by Owen Fitzpatrick
“You cannot interpret the shape of trees
as anything other than a collective memory” (19-20)
Jordan Mounteer, ‘Ponderosa Pine (Pinus ponderosa)’
This could not be any clearer than at the northern limit of the boreal forest near Churchill, Manitoba. If you were to set off from the Churchill Northern Studies Center, on a bumpy and slow snowmobile ride across the tundra towards the coast of Hudson Bay, you would encounter many trees whose shape reflects their collective memory of the harsh conditions around the Bay.
Here, powerful NW prevailing winds, cold air from the Bay, and wind-driven snow limit the ability of trees to grow. At the mercy of these forces, isolated trees are in trouble—they struggle to germinate, to establish as seedlings, and to grow through the “zone of abrasion”. The zone of abrasion refers to the harsh combination of wind and snow crystals that can abrade the living tissue of the tree, and extends to nearly a meter above the snow’s surface. Trees must race to grow through this zone before their needles are stripped away.
And, even if trees survive the zone of abrasion, they can’t fully escape the influence of the wind and snow. You would likely see many “flagged” trees, with the needles and branches stripped off the windward face by the strong NW winds so that they resemble flags blowing in the wind. Or, you might see trees so damaged by wind and snow that you barely recognize them as trees—unable to grow upright, they creep along the ground in gnarled mats, called “krummholz” after the German word for “bent tree”.
A lonely white spruce (Picea glauca) seedling in the tundra. Photo: Owen Fitzpatrick.
The life of an isolated tree in the exposed coastal tundra certainly leaves a lot to be desired. However, there is strength in numbers: trees can provide shelter for each other, thereby facilitating the growth of their neighbours, and forming small groups of trees. These groups of trees are called “tree islands”—literally, islands of trees in the otherwise treeless and open tundra. Close to the Bay, most of the tree islands you would see are composed of white spruce (Picea glauca). White spruce is a hardy species that prefers the relatively well-drained soils of the gravelly ridges and dunes near the coast. Black spruce (Picea mariana) and tamarack (Larix laricina) do better in wetter soil, and are found only occasionally in tree islands near the coast.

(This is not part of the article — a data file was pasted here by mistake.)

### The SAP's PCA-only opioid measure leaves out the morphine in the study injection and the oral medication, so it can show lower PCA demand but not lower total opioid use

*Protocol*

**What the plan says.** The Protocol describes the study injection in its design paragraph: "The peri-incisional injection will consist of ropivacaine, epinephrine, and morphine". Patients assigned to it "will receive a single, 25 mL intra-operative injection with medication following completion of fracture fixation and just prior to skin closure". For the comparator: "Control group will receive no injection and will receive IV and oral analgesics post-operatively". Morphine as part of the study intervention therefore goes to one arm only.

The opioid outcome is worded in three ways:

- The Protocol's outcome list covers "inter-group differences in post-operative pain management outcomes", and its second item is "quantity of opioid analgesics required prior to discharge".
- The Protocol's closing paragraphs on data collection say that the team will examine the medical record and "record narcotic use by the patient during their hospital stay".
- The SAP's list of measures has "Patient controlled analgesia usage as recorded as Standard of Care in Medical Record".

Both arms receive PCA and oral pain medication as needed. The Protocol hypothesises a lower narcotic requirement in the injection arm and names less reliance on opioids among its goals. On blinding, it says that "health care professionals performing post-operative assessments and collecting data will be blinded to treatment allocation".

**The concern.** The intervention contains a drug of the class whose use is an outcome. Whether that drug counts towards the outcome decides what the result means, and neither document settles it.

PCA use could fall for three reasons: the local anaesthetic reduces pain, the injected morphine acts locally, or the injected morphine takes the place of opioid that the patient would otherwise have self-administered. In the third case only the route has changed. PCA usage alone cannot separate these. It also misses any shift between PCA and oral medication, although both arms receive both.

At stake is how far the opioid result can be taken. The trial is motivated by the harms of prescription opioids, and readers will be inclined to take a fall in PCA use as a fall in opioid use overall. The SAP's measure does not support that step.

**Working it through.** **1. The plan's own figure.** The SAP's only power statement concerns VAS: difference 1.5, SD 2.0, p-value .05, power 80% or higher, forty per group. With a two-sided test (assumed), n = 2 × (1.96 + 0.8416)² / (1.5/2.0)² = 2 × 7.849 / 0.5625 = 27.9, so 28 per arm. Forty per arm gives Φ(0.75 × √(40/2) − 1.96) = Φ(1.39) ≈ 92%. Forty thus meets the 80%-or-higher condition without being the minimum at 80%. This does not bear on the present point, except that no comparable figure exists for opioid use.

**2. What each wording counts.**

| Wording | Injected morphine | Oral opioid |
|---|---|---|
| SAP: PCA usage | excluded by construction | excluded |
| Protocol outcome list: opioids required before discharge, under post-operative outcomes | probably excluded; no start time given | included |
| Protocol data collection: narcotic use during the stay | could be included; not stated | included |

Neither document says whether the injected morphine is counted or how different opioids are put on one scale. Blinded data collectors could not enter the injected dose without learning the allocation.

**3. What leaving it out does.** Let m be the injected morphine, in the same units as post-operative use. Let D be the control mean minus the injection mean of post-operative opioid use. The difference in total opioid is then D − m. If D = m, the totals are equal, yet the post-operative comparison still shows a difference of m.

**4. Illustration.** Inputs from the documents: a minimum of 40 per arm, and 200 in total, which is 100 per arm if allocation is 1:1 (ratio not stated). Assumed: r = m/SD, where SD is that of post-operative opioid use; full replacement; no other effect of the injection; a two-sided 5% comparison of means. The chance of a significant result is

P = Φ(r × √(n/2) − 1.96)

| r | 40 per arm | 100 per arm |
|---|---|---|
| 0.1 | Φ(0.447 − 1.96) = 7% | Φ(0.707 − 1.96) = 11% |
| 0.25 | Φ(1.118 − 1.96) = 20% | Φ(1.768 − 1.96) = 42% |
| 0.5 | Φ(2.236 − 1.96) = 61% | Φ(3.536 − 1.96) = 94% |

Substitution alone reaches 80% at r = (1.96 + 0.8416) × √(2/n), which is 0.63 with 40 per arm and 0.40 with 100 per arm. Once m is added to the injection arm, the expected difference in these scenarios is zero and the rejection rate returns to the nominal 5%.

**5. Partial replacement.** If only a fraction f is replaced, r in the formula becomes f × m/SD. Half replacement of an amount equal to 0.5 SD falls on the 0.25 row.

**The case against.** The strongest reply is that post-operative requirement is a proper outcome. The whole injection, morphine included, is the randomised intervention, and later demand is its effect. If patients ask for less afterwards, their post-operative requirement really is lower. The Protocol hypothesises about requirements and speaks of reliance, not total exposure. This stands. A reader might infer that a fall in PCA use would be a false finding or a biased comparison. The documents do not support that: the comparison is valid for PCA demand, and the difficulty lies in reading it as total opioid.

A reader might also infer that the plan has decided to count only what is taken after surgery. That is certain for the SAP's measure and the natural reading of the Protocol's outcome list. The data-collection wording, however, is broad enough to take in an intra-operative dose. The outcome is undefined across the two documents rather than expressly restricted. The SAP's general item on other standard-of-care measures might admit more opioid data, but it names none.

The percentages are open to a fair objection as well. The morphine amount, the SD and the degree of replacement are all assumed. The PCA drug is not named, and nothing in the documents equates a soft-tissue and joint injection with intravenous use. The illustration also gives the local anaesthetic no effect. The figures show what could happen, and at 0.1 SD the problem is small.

One of the first descriptions of tree islands was in a 1977 paper by John Marr, who studied tree islands at the alpine treeline in Colorado. Marr described the development of a tree island, from the germination and growth of a single seedling in a spot sheltered from the wind, to the growth of a clone in the leeward (downwind) shelter of the original tree, and the subsequent spread or elongation of the tree island. Tree islands spread parallel to the direction of the wind, and the degree to which they are elongated may reflect the relative strength of the wind. In this sense, the shape of entire tree islands represents a memory of past (and current) conditions.
Although Marr defined tree islands as clusters of trees that spread clonally from a single parent tree, new trees can emerge from seeds as well. The canopy of neighbouring trees provides shelter to these growing tree seedlings from heat loss to cold winter skies, and from harsh sunlight. Neighbours can also provide shelter from the wind. As the tree island expands in size, it redirects wind and traps and filters snow, creating large drifts of snow on the interior and leeward sides. In the winter, this snow can insulate seedlings from cold and abrasion damage; and in the summer, melting snow can provide growing seedlings with a source of water. In other words, tree islands shape their environment in ways that favour the growth of yet more trees, creating small islands of forest-like conditions in the tundra.
A small tree island with a large drift of snow that has accumulated on the leeward side. Photo: Owen Fitzpatrick.
On your return trip to the Churchill Northern Studies Center, with your back to the NW wind and a minus-40 °C windchill, it is easy to feel like the tundra isn’t a very hospitable place for trees, let alone yourself. And you’d be correct. The trees would likely be happier farther south, comfortably within the boreal forest, just like you’d be happier inside the Center, with a cookie and a warm cup of tea. But, like you, trees are adaptable, succeeding in unlikely places—with a bit of help from friends.